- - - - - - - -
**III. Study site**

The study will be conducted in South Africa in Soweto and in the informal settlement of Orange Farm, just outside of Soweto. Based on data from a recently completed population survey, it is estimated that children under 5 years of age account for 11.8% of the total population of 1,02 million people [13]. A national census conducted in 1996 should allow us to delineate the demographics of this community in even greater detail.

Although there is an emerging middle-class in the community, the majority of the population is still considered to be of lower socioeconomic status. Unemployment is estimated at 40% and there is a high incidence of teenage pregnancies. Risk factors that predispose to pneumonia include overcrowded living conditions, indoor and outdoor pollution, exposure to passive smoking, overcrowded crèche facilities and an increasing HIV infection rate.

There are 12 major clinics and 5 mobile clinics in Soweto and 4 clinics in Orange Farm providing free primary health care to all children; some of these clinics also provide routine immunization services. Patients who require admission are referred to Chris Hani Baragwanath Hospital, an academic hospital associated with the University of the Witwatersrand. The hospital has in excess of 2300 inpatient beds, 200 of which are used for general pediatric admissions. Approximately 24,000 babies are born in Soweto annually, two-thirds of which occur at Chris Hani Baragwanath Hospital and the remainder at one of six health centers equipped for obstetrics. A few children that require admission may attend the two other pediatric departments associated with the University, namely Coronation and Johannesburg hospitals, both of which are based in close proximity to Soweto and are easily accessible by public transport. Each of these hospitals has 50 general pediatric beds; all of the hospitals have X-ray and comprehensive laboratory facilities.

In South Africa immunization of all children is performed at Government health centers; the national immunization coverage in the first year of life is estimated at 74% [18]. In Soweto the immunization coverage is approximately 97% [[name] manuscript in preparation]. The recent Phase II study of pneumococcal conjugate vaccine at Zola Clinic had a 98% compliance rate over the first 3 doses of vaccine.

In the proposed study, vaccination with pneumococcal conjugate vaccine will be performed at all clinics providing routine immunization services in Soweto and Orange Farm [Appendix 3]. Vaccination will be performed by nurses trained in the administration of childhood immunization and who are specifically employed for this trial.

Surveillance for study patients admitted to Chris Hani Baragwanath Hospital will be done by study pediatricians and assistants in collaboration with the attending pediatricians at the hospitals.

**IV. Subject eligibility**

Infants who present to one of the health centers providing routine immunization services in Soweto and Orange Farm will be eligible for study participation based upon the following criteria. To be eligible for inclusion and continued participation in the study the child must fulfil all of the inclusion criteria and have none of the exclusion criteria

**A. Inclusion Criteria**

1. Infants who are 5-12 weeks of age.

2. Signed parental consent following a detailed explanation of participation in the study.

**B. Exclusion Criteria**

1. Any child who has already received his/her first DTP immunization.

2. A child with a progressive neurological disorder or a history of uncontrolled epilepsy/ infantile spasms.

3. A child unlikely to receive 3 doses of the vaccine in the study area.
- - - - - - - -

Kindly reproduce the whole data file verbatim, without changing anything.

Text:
**III. Study site**

The study will be conducted in South Africa in Soweto and in the informal settlement of Orange Farm, just outside of Soweto. Based on data from a recently completed population survey, it is estimated that children under 5 years of age account for 11.8% of the total population of 1,02 million people [13]. A national census conducted in 1996 should allow us to delineate the demographics of this community in even greater detail.

Although there is an emerging middle-class in the community, the majority of the population is still considered to be of lower socioeconomic status. Unemployment is estimated at 40% and there is a high incidence of teenage pregnancies. Risk factors that predispose to pneumonia include overcrowded living conditions, indoor and outdoor pollution, exposure to passive smoking, overcrowded crèche facilities and an increasing HIV infection rate.

There are 12 major clinics and 5 mobile clinics in Soweto and 4 clinics in Orange Farm providing free primary health care to all children; some of these clinics also provide routine immunization services. Patients who require admission are referred to Chris Hani Baragwanath Hospital, an academic hospital associated with the University of the Witwatersrand. The hospital has in excess of 2300 inpatient beds, 200 of which are used for general pediatric admissions. Approximately 24,000 babies are born in Soweto annually, two-thirds of which occur at Chris Hani Baragwanath Hospital and the remainder at one of six health centers equipped for obstetrics. A few children that require admission may attend the two other pediatric departments associated with the University, namely Coronation and Johannesburg hospitals, both of which are based in close proximity to Soweto and are easily accessible by public transport. Each of these hospitals has 50 general pediatric beds; all of the hospitals have X-ray and comprehensive laboratory facilities.

In South Africa immunization of all children is performed at Government health centers; the national immunization coverage in the first year of life is estimated at 74% [18]. In Soweto the immunization coverage is approximately 97% [[name] manuscript in preparation]. The recent Phase II study of pneumococcal conjugate vaccine at Zola Clinic had a 98% compliance rate over the first 3 doses of vaccine.

In the proposed study, vaccination with pneumococcal conjugate vaccine will be performed at all clinics providing routine immunization services in Soweto and Orange Farm [Appendix 3]. Vaccination will be performed by nurses trained in the administration of childhood immunization and who are specifically employed for this trial.

Surveillance for study patients admitted to Chris Hani Baragwanath Hospital will be done by study pediatricians and assistants in collaboration with the attending pediatricians at the hospitals.

**IV. Subject eligibility**

Infants who present to one of the health centers providing routine immunization services in Soweto and Orange Farm will be eligible for study participation based upon the following criteria. To be eligible for inclusion and continued participation in the study the child must fulfil all of the inclusion criteria and have none of the exclusion criteria

**A. Inclusion Criteria**

1. Infants who are 5-12 weeks of age.

2. Signed parental consent following a detailed explanation of participation in the study.

**B. Exclusion Criteria**

1. Any child who has already received his/her first DTP immunization.

2. A child with a progressive neurological disorder or a history of uncontrolled epilepsy/ infantile spasms.

3. A child unlikely to receive 3 doses of the vaccine in the study area.